The 2363 Act: Ohio’s Proposed Abortion Ban


Rachel Phillips, Staff

Texas may soon lose its status as the state with the most restrictive abortion law. As of Wednesday, Nov. 3, 2021, Republican lawmakers in Ohio have proposed an abortion bill with a severity that could overshadow the current “Heartbeat Bill” in Texas. The potential bill, also known as the 2363 act, a name that according to Ohio lawmakers reflects the number of daily abortions performed in the U.S., will ultimately place a total ban on abortion. If passed, the legislation will not include exceptions for rape or incest, nor will it allow for an abortion prior to the detection of a fetal heartbeat. In addition, similar to the social repercussion of the Texas bill, the 2363 Act will allow any civilian to file lawsuits of at least $10,000 to those caught receiving, aiding, or performing an abortion. Furthermore, if enacted, the bill will also ban defendants of civil suits from skirting prosecution based on claims of ignorance of the law or personal belief that it is unconstitutional.

In addition, it seems the arrival of the 2363 Act has prompted other states to consider similar copycat bills. Several states, including Arkansas, Mississippi, Missouri, North Dakota and Indiana, have publicly announced interest in an abortion ban and may attempt to initiate reform as early as January of 2022.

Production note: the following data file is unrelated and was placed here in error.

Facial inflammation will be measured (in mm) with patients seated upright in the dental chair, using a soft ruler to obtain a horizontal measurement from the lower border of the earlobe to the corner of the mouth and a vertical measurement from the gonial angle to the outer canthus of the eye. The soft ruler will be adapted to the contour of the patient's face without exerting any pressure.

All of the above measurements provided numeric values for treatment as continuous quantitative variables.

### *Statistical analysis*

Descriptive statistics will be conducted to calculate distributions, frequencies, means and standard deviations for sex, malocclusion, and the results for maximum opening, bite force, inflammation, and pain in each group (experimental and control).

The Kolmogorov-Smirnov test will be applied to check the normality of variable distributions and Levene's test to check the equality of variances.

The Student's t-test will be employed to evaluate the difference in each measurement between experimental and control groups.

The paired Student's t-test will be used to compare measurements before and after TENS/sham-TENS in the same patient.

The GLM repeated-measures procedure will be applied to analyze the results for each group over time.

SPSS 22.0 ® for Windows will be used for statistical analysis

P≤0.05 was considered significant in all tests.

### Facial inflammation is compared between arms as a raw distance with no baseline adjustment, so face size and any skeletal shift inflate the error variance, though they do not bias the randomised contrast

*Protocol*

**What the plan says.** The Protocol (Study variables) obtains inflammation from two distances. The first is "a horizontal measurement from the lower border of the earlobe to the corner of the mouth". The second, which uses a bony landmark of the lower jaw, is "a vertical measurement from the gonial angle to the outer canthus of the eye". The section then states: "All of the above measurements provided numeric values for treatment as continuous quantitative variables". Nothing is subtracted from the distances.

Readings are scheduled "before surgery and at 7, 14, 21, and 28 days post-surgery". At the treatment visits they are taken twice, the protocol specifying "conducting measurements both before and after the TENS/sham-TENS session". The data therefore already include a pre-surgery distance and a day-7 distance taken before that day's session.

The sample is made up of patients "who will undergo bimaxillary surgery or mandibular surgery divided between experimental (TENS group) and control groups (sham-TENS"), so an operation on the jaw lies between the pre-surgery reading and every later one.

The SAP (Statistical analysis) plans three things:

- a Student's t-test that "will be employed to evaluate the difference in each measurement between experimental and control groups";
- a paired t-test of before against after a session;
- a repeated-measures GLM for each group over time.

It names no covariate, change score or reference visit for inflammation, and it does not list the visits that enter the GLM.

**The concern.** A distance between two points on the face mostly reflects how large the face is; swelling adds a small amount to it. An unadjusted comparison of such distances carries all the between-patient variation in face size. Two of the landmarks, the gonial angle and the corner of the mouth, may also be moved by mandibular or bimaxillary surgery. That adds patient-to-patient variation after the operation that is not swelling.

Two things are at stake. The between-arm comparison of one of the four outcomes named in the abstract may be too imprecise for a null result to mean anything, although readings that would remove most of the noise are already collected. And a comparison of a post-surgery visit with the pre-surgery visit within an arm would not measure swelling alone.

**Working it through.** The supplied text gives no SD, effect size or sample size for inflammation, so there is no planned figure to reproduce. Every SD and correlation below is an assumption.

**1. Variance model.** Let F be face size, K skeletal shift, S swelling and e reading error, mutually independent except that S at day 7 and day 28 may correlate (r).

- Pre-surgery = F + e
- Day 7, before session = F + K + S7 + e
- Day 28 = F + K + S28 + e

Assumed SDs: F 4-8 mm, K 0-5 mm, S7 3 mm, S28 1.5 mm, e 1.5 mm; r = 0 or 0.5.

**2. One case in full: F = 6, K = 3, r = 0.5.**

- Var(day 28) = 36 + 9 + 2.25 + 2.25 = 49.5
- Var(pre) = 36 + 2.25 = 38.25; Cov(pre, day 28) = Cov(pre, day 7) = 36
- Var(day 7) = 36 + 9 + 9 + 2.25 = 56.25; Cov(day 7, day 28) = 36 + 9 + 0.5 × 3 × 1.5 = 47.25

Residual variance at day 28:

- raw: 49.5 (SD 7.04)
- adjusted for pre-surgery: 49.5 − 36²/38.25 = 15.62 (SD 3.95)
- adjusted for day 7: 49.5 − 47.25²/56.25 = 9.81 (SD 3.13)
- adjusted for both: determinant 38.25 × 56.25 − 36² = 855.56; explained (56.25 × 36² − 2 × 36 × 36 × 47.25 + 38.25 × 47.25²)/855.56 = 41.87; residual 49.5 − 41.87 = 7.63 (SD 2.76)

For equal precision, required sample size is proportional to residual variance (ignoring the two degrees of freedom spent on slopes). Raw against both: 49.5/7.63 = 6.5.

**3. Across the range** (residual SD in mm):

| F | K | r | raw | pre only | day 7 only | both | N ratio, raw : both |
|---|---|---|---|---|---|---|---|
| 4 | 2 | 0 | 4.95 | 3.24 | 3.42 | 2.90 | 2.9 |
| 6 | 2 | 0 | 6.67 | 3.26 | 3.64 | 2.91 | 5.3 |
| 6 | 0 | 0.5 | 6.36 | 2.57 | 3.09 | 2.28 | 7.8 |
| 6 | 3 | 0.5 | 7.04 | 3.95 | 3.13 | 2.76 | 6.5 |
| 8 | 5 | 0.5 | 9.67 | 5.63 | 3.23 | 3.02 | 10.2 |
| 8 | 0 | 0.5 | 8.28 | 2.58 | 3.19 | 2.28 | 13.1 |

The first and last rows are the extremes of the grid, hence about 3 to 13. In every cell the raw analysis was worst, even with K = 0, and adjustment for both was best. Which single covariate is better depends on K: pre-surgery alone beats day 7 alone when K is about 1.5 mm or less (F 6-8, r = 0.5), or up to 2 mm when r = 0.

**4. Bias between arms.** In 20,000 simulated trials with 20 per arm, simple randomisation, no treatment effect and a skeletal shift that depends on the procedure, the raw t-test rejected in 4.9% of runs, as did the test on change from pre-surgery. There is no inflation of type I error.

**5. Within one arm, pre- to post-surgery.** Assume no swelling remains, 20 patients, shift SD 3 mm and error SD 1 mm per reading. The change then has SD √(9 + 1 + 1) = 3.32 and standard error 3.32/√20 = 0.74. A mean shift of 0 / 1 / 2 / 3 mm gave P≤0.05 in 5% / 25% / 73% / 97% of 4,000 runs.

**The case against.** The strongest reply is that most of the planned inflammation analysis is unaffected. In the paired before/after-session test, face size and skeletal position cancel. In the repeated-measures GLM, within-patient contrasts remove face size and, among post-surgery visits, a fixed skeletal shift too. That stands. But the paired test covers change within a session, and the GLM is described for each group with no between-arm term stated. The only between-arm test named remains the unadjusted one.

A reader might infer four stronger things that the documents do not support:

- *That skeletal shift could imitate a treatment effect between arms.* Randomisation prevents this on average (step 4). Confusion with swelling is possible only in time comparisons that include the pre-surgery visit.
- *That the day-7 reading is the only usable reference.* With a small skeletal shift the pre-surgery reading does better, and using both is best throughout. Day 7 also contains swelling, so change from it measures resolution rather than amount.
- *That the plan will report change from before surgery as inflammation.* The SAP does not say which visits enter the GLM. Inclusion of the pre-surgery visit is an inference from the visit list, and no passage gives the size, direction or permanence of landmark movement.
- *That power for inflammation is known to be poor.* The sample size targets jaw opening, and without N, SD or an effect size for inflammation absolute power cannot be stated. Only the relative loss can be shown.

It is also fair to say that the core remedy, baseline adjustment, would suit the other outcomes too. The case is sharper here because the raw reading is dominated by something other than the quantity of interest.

Current Ohio House Minority Leader Emilia Sykes has slammed the potential bill, labeling it “an egregious assault on women, a dangerous attack on healthcare rights and an embarrassment for the state.” However, despite the ongoing criticism of Sykes and the outrage from both healthcare providers and recipients, the 2363 Act has already been signed by 33 lawmakers, more than half of the House GOP caucus. While this does not guarantee a victory for the bill or Republican leaders, the early momentum does suggest an increased likelihood of passage.

Adrienne Kimmel, current president of Pro-Choice America, is one of many women who believe that the outcome in Ohio will be a decisive vote for the country and the future of healthcare freedom for women. She states, “The domino effect is well under way and will only continue to escalate in cruelty, as long as the Supreme Court allows legislation like Texas’ blatantly unconstitutional law to stand.”

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